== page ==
The difference between where I grew up and New York City is that one is the Big Apple and the other is more like a Chia Pet seed … cut in half.
Although we did have a stoplight in Denton, up in Caroline County here on the Eastern Shore, it did not function the same as that big city’s lights, in that ours never really had a need to turn red.
That’s because a traffic signal must have vehicles converging in one spot to go into its green-yellow-red mode, which would be a notable occurrence in that town back in my day.
In fact, somewhere in the annals of the town, there’s a notation that says, “1958: elementary school students let out early to watch traffic converge. Light turns red, governor takes credit.”
I’m just kidding, of course, because I liked where I grew up and would only make fun of it in a nice way, as in saying February meant two things in my younger years there: Valentine’s Day and free rides for the kids on the manure spreader at Jimmy Henry’s farm.
Again, that’s not true — it was just a promotional idea a couple of us had that didn’t quite work out, hinting early on that a career in marketing wasn’t in the cards for me.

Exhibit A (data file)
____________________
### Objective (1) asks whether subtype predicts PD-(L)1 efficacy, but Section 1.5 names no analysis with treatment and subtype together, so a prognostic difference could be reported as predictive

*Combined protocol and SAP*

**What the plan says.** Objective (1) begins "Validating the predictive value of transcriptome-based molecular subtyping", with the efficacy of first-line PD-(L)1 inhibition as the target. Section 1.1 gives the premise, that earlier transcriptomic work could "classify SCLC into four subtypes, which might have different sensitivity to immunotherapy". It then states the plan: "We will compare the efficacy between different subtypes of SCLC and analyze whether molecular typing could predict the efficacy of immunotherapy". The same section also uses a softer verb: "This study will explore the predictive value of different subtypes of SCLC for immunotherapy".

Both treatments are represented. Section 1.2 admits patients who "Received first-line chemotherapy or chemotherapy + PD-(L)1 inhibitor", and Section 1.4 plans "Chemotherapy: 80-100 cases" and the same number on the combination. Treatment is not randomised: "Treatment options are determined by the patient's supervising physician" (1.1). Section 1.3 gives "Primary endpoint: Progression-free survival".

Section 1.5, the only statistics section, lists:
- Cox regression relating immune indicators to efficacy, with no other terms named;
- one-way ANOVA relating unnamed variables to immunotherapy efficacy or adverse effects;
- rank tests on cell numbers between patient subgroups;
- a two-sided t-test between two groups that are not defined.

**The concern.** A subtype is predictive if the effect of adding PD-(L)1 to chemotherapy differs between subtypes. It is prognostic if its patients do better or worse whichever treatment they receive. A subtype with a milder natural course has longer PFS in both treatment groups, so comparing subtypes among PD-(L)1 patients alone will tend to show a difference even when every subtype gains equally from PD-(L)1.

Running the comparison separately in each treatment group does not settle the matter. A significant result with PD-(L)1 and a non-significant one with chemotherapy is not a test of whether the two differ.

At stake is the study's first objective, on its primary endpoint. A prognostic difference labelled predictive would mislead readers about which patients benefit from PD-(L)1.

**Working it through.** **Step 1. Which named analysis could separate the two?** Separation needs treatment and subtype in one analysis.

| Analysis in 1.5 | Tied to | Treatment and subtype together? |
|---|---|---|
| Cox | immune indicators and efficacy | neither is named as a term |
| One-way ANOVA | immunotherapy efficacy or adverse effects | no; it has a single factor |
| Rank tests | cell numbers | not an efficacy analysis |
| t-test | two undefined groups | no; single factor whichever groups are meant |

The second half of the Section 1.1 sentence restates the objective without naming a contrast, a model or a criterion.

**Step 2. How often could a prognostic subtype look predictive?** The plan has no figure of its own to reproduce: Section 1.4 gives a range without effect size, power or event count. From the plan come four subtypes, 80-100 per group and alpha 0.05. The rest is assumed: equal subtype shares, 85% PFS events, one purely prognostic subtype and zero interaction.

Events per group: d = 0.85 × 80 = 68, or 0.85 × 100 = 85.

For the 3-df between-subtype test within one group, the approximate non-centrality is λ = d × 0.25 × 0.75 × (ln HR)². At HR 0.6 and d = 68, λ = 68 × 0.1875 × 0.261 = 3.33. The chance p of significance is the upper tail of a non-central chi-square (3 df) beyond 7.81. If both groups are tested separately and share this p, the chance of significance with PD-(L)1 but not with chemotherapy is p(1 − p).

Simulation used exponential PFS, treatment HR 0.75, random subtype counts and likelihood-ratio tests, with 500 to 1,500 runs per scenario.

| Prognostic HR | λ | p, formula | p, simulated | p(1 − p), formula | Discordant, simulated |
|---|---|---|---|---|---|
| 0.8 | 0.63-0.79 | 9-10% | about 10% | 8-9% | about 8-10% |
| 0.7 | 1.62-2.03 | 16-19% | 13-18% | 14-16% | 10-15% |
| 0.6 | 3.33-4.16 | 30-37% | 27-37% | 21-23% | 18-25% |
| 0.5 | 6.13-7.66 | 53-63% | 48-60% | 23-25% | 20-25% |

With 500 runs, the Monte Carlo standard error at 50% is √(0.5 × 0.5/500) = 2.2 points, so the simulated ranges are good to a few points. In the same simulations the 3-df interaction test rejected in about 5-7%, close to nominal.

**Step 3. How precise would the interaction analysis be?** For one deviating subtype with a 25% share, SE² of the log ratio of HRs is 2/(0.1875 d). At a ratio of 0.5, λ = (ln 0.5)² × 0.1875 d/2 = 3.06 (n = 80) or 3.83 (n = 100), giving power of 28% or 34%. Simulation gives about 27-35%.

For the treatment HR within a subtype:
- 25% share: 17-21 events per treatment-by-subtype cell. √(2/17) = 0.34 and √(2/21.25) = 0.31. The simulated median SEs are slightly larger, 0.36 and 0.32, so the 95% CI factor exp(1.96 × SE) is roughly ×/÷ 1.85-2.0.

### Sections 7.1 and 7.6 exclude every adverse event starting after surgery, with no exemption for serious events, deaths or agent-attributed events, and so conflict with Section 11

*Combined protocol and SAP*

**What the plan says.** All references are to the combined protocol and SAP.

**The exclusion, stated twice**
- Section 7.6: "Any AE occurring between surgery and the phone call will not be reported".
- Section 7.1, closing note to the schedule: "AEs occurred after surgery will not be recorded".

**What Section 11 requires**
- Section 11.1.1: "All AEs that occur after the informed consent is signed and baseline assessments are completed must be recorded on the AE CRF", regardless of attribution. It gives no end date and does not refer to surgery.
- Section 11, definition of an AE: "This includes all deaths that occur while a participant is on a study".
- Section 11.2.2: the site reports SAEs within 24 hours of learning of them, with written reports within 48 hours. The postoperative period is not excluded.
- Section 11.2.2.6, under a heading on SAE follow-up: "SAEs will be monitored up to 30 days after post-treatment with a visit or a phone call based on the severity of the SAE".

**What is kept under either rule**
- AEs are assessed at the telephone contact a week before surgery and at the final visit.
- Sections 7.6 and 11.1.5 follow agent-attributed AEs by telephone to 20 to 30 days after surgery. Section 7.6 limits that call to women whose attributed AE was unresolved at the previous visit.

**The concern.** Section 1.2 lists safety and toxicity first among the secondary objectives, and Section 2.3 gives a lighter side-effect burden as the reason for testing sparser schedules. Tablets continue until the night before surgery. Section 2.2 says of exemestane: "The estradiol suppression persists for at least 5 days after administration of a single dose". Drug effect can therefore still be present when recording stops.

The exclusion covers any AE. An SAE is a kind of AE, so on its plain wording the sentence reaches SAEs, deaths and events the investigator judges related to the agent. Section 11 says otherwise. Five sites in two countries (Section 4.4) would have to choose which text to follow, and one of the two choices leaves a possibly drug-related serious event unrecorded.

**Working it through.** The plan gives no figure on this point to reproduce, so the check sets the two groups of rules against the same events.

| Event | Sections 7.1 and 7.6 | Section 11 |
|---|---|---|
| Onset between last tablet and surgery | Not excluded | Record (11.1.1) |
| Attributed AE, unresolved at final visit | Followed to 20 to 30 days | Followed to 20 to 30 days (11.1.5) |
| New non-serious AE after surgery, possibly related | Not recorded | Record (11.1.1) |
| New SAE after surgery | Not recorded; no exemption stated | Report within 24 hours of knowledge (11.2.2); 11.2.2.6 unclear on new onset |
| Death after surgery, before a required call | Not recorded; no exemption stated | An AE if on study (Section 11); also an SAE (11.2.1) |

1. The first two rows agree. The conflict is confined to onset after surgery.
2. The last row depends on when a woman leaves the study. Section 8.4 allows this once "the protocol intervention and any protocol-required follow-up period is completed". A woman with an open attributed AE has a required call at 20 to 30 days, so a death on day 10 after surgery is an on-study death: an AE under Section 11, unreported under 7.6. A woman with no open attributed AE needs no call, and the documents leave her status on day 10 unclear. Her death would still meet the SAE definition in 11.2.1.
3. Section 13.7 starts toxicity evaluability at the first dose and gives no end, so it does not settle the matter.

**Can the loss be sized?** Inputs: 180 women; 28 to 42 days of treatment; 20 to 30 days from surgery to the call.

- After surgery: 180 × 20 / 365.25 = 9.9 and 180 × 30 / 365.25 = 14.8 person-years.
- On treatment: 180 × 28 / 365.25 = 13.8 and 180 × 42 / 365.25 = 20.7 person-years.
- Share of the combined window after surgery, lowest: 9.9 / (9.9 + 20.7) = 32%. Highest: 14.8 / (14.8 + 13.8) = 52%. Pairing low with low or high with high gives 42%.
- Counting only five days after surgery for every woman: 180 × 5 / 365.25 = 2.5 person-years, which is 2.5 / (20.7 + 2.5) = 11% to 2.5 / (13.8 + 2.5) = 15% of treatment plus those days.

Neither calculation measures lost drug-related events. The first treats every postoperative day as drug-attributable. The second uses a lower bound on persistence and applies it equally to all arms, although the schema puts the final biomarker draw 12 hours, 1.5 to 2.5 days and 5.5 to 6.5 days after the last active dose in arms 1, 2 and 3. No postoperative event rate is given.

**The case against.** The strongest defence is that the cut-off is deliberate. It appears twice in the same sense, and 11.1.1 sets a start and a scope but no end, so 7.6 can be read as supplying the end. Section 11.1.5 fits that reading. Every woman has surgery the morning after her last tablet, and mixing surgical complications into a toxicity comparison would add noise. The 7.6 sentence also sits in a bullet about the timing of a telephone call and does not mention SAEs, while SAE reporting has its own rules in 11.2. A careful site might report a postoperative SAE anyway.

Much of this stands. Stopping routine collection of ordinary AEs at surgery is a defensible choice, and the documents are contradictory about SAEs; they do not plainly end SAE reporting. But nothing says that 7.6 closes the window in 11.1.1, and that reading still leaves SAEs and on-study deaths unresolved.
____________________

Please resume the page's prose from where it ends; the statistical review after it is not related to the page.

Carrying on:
But when you head into NYC, as I did just recently, you do tend to notice certain differences, such as Denton had just two real bars, whereas NYC has more than several, I suspect.
I don’t know that for a fact, because there are limits to what a man can do, although I did give it my best shot. Make that shots.
I did particularly enjoy the establishment where a blurry creature professed to me his undying love of Linda Blair (“The Exorcist”) because he liked the way her head rotated right before she did the split pea soup routine.
“And I’m 57!” he declared, as if age might be a determining factor for someone who liked rotating heads, or had one of his own and was looking for love in circular fashion.
“And I’m 57” in that regard is like saying, “I love ham sandwiches, but never take the train.”
But making sense was not what this trip was about. Its purpose, from my perspective anyway, was to tell jokes (many of which momma don’t allow ‘round here), drink a tiny bit more than usual (tiny is a relative term) and eat in restaurants where they see people every day who are even crazier than you are.
And go to Arthur’s Tavern down in Chelsea, where everyone’s head will rotate sooner or later.
The truth is, I love it, even though I do tend to get nosebleeds once I get off the peninsula. Besides, I couldn’t have come home early even if I wanted to.
When I did check in at home with my marital associate, she asked if I was having a good time and a replied that I was.
“Well, if you’re not, you can always take the train back to Wilmington.”
“And you’d pick me up there?”
“Not a chance,” she replied. “Your long weekend is my long weekend too.”